NSPCC says it received 60 child abuse calls from county last year

The NSPCC says most abuse happens in the family home
The NSPCC says most abuse happens in the family home

Sixty people contacted the NSPCC over concerns about child abuse in the county last year – and 21 of those came from parents or carers of the child.

Over a third of contacts to the NSPCC about child sexual abuse are made by the child’s own parent, the charity revealed as it launches new guidance on how to protect children from sexual abuse.

John Cameron, Head of the NSPCC’s helpline, said: “Whilst we have seen a surge of calls in recent weeks relating to the Jimmy Savile revelations, we shouldn’t forget that the majority of sexual abuse is committed by someone close to the child. As a parent, knowing or suspecting that your child is being sexually abused can be incredibly traumatic. It can be difficult to know how to begin to do something about it. We understand that reporting concerns is not easy, particularly when the abuser is someone that the parent knows and perhaps trusts. But to protect children, people need to act and we provide sensitive professional help and support. Even if they feel they have dealt with the situation themselves and their child is safe, other children may still be at risk from the abuser.

“When parents or others report abuse, whether it’s the NSPCC, children’s services or the police, professionals will work with them to protect the child, help them overcome the abuse and bring the abuser to justice. We understand how difficult it has been for the caller, what it has meant to speak out and we will help them to help the child in the best possible way. Our new leaflet helps parents to take the difficult steps in identifying and reporting sexual abuse.”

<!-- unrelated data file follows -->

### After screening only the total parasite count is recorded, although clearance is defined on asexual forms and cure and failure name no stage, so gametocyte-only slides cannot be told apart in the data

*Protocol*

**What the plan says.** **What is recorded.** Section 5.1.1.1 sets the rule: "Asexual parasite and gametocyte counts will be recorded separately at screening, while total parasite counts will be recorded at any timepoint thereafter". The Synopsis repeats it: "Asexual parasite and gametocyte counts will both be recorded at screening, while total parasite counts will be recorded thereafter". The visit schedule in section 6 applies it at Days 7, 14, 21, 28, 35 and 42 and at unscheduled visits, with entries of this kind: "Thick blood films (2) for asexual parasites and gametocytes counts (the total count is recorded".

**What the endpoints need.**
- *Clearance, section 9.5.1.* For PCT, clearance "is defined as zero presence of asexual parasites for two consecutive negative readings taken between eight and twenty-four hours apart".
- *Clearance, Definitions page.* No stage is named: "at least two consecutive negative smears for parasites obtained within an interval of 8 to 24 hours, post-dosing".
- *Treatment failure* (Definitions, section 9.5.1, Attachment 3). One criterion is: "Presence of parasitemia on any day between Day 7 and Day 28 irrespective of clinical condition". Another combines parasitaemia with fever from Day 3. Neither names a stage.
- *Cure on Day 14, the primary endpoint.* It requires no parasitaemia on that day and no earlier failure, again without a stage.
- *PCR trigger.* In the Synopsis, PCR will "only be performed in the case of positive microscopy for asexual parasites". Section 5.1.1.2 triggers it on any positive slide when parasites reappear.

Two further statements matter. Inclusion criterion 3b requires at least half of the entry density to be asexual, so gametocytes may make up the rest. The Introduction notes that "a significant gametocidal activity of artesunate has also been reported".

Parents are key to reporting sexual abuse as the signs are usually less obvious than physical abuse or neglect, where neighbours or teachers may spot the signs such as bruises or marks.

The NSPCC receives enough information to refer nearly three quarters of contacts about neglect and physical abuse to police or children’s services, but for sexual abuse this falls to less than half.

Parents may often hesitate to reveal enough detail to allow further action to be taken because in many cases of sexual abuse the abuser will be a relative of, or well known to, the caller. Research shows that 80 per cent of offences actually take place in the home of either the offender or victim. Some parents are also concerned that they will not be believed, or that they may be blamed for not preventing it.

The NSPCC’s new guidance for parents and carers, ‘What can I do? Protecting your child from sexual abuse,’ is available now to download at http://www.nspcc.org.uk/help-and-advice/for-parents-and-carers/guides-for-parents/sexual-abuse/sexual-abuse_wda90715.html

Anyone who has concerns about a child or wants advice can contact the NSPCC 24 hours a day, 7 days a week, by calling 0808 800 5000, emailing help@nspcc.org.uk, texting 88858 or using an online reporting form. The service is free and you don’t have to say who you are.